MARK: Struck on face of square plinth base with an intaglio “LBuichle” (script) mark in a rectangle reserve flanked by intaglio spread-wing eagles in oval reserves. Eagle marks are found on many pieces of Baltimore silver, beginning shortly after 1800 and continuing after 1814 when the city’s official Assay Office was established. It is believed that the marks were first used in the city by a group of Baltimore silversmiths to signify the quality of their silver. It was through the efforts of this group that the Baltimore Assay Office, the first of its kind in America, was established. Eagle marks are also found on silver made in many cities throughout America during the Federal period and may have served as an informal national mark, similar to the lion’s head, thistle, and harp used, respectively, by British, Scottish, and Irish guild halls. They marks may also have been used by large manufacturers selling their wares to be retailed by other silversmiths and jewelers. See Catherine B. Hollan, “Eagle Marks on American Silver” (McLean, VA: Hollan Press, 2015).
MAKER: Although quite a bit of silver marked by Lewis Buichle survives, very little is known about the silversmith and his life. He was a member of the Zion German Lutheran Church an two flagons at the church are attributed to him. Buichle conducted his business at 4 Baltimore St. from 1788 through 1802. In the American Gazette and Daily Advertiser of 8 July 1799, Lewis Buichle, “GOLD and SILVERSMITH,” announced that he had commenced business at a stand near Philpot’s Bridge where he had, “a few articles of PLATE on hand which he would sell low, or exchange for GOLD or SILVER.” In 1802 he left Baltimore for Europe and in September of that year his apprentice David Barriere was re-indentured to silversmith Simon Wedge, indicating that Buichle’s absence from Baltimore was to be permanent. See Jacob Hall Pleasants and Howard Sill, “Maryland Silversmiths, 1715-1830” (Baltimore, MD: Lord Baltimore Press, 1930) and Jennifer Faulds Goldsborough, “Silver in Maryland” (Baltimore, MD: Maryland Historical Society, 1983).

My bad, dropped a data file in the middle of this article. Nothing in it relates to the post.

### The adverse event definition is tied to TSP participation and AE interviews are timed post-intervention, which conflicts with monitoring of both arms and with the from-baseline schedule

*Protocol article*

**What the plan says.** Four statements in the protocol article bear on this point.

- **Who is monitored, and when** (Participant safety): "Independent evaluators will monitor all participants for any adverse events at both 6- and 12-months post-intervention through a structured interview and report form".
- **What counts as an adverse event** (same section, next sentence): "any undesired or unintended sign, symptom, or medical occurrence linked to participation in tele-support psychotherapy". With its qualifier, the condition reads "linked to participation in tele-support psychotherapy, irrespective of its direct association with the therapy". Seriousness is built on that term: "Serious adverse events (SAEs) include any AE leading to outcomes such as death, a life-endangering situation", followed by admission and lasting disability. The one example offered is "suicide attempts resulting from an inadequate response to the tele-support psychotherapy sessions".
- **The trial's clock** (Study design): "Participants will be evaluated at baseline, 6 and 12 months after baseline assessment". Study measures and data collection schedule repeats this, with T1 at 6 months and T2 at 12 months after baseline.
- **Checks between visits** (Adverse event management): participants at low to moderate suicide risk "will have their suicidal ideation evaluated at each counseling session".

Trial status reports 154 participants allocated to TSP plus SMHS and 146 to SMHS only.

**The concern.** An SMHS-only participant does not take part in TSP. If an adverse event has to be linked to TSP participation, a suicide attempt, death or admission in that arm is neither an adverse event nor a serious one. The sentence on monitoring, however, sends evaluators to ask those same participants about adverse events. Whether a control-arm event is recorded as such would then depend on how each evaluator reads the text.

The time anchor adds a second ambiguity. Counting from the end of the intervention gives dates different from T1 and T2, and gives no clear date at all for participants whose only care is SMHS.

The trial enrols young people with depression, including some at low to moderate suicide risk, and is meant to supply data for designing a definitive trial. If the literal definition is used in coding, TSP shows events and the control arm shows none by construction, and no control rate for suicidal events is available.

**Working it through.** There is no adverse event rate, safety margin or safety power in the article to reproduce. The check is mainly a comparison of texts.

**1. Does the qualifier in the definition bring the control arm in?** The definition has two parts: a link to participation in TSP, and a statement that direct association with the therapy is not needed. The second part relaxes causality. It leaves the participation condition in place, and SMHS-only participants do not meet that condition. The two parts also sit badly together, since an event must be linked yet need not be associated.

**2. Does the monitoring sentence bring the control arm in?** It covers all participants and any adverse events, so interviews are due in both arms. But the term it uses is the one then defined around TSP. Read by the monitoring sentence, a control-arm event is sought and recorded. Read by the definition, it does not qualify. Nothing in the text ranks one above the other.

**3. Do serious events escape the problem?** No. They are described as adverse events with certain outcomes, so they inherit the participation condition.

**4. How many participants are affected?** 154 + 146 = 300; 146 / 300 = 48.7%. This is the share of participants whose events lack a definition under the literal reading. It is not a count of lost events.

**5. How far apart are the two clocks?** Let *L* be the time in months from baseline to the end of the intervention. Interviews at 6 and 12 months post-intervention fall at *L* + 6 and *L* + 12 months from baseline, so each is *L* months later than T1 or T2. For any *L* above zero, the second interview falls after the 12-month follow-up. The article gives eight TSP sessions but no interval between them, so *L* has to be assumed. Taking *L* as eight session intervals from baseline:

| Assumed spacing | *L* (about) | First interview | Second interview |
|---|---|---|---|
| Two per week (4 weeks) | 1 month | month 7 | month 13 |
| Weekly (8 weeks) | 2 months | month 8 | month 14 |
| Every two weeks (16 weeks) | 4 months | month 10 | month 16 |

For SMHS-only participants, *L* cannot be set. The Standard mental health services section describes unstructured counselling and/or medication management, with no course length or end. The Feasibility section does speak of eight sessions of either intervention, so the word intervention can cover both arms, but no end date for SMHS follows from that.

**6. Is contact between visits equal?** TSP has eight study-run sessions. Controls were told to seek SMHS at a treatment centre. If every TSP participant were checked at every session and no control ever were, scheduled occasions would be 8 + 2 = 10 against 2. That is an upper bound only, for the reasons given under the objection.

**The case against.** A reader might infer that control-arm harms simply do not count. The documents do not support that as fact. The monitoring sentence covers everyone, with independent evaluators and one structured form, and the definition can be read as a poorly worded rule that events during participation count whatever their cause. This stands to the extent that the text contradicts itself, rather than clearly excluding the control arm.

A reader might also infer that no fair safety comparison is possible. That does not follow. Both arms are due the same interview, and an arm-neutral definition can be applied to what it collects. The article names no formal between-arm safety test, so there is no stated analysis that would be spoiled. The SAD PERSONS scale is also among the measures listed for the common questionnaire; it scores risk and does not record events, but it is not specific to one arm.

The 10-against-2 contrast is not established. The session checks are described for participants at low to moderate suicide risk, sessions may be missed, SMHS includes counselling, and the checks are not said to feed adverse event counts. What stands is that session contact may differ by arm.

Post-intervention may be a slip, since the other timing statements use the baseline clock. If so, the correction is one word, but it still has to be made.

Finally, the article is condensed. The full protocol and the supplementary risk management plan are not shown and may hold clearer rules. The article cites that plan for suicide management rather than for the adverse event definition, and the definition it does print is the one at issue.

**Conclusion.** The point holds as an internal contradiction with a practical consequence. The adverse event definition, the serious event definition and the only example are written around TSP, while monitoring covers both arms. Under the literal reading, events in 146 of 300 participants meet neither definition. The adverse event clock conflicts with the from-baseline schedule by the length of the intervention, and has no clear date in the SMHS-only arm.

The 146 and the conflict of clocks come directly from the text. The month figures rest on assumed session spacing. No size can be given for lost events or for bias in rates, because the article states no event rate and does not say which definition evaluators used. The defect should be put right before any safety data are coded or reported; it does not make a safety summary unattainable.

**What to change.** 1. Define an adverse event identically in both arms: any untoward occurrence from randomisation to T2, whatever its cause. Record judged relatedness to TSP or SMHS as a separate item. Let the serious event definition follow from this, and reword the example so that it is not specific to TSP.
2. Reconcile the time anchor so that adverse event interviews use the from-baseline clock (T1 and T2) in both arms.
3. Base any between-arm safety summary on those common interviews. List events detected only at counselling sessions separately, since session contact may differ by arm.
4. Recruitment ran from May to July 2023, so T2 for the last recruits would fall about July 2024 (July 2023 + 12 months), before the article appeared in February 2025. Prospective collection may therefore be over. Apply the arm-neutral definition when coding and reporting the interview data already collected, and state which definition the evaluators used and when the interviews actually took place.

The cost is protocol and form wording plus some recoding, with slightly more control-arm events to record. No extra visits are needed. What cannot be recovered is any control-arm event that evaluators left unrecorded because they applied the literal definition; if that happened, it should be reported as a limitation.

FORM: For most of the eighteenth century the accouterments of the tea ceremony were acquired separately and did not necessarily match in style and shape. By the 1790s, all elements of a tea service (coffeepot, teapot, sugar bowl, waste bowl, and cream pitcher) were made somewhat uniformly in style, with the smaller pieces following the form of the coffee and teapots. Silver pitchers in Colonial America were most often small cream pitchers in the rococo fashion that were used as part of the tea ceremony to serve milk. The term “pitcher” is most commonly used in the United States and can be applied to any container with a spout for pouring liquids. In other English-speaking countries, the term “jug” is use more prevalently.